The Office - Bad news, boss.(0108)

A:  ... Now that we have been over the gory details of our disastrous first quarter, Ed! Give us some good news. How are things looking for us in terms of sales this month?
B:  Uh well...would you like the bad news first or the really bad news?
A:  What? Ed, don't tell me you only have bad news!
B:  Well sir, our sales have dropped, no plunged, fifty percent in the past month alone. We are currently overstocked and overstaffed and our profits are falling fast. The market is in recession and we have no way of moving our inventory, or getting rid of our staff. If we consider redundancies, it would cost us a fortune because of the new regulations governing compensation packages. It's a real mess.
A:  For crying out loud... How fast are we losing money?
B: can I put this? Let's just say that at this pace, we will be filing for Chapter eleven in less than three months.
A:  What! Geez! How could this have happened? So what's the bad news?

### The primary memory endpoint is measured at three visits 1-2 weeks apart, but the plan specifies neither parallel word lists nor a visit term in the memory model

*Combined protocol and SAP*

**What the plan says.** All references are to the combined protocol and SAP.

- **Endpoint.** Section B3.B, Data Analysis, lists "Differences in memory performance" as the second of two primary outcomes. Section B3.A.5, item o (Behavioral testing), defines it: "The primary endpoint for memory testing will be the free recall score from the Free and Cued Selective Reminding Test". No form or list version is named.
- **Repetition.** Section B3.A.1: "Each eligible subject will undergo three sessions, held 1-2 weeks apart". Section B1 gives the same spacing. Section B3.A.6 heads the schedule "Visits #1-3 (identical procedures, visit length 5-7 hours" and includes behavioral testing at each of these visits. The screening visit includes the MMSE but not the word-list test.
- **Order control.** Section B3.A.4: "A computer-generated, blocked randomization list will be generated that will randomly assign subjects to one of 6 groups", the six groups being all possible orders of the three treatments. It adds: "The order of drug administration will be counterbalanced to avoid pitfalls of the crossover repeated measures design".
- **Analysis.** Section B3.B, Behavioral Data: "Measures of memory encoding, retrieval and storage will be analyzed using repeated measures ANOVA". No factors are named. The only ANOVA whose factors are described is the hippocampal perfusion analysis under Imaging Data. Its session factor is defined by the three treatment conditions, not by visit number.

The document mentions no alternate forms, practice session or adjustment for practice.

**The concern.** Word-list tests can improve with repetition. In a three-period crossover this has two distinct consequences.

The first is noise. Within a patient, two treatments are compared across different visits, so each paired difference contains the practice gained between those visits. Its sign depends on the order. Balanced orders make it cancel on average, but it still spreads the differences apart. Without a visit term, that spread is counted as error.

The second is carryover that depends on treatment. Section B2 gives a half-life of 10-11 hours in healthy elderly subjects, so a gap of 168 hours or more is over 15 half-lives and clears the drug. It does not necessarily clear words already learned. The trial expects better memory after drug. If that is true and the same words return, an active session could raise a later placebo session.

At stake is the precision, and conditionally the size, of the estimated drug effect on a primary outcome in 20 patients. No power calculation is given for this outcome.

B:  Oh, that's the really bad news. Our supplier suffered QC problems and, well, half of our production is faulty. We're going to have to recall all items sold in the last quarter. And the worst part? We're going to have to shoulder this cost.
A:  Are you joking? Get the supplier on the line now! They have to assume the costs of this mess!
B:  We tried that, sir. The factory has gone under and the owner apparently has fled the country.
A:  We're doomed!
B:  There is some really good news though!
A:  Really? What!
B:  I got offered a new job!

Key Vocabulary

gory detailsphraseall the small details
lay it on mephrasetell me the bad news
plungeverbdrop down suddenly and quickly
disastrousAdjectivevery bad; having bad results
in terms ofphraseregarding, about
(be) overstockedverbhaving too many things to sell
(be) overstaffedverbhave too many employees
inventorycommon noun, non-variablethe amount of products you have to sell
get rid ofremove or take away something that is annoying
redundanciescommon noun, plurallayoffs; ending employment of staff for money reasons
shoulder the costverbbe responsible for the cost
for crying out loudphraseused to express anger or annoyance
chapter elvenphrasebankruptcy; owing more money than you can pay
quality controlthe process of controlling the quality of production (quality control)

Supplementary Vocabulary

brokeAdjectivehaving no money( informal)
hit rock bottomphraseThe lowest possible level or absolute bottom
margincommon noun, singularthe minimum return below which an enterprise becomes unprofitable
revenuecommon noun, singularthe entire amount of income before any deductions are made
skyrocketverbcause to rise rapidly and suddenly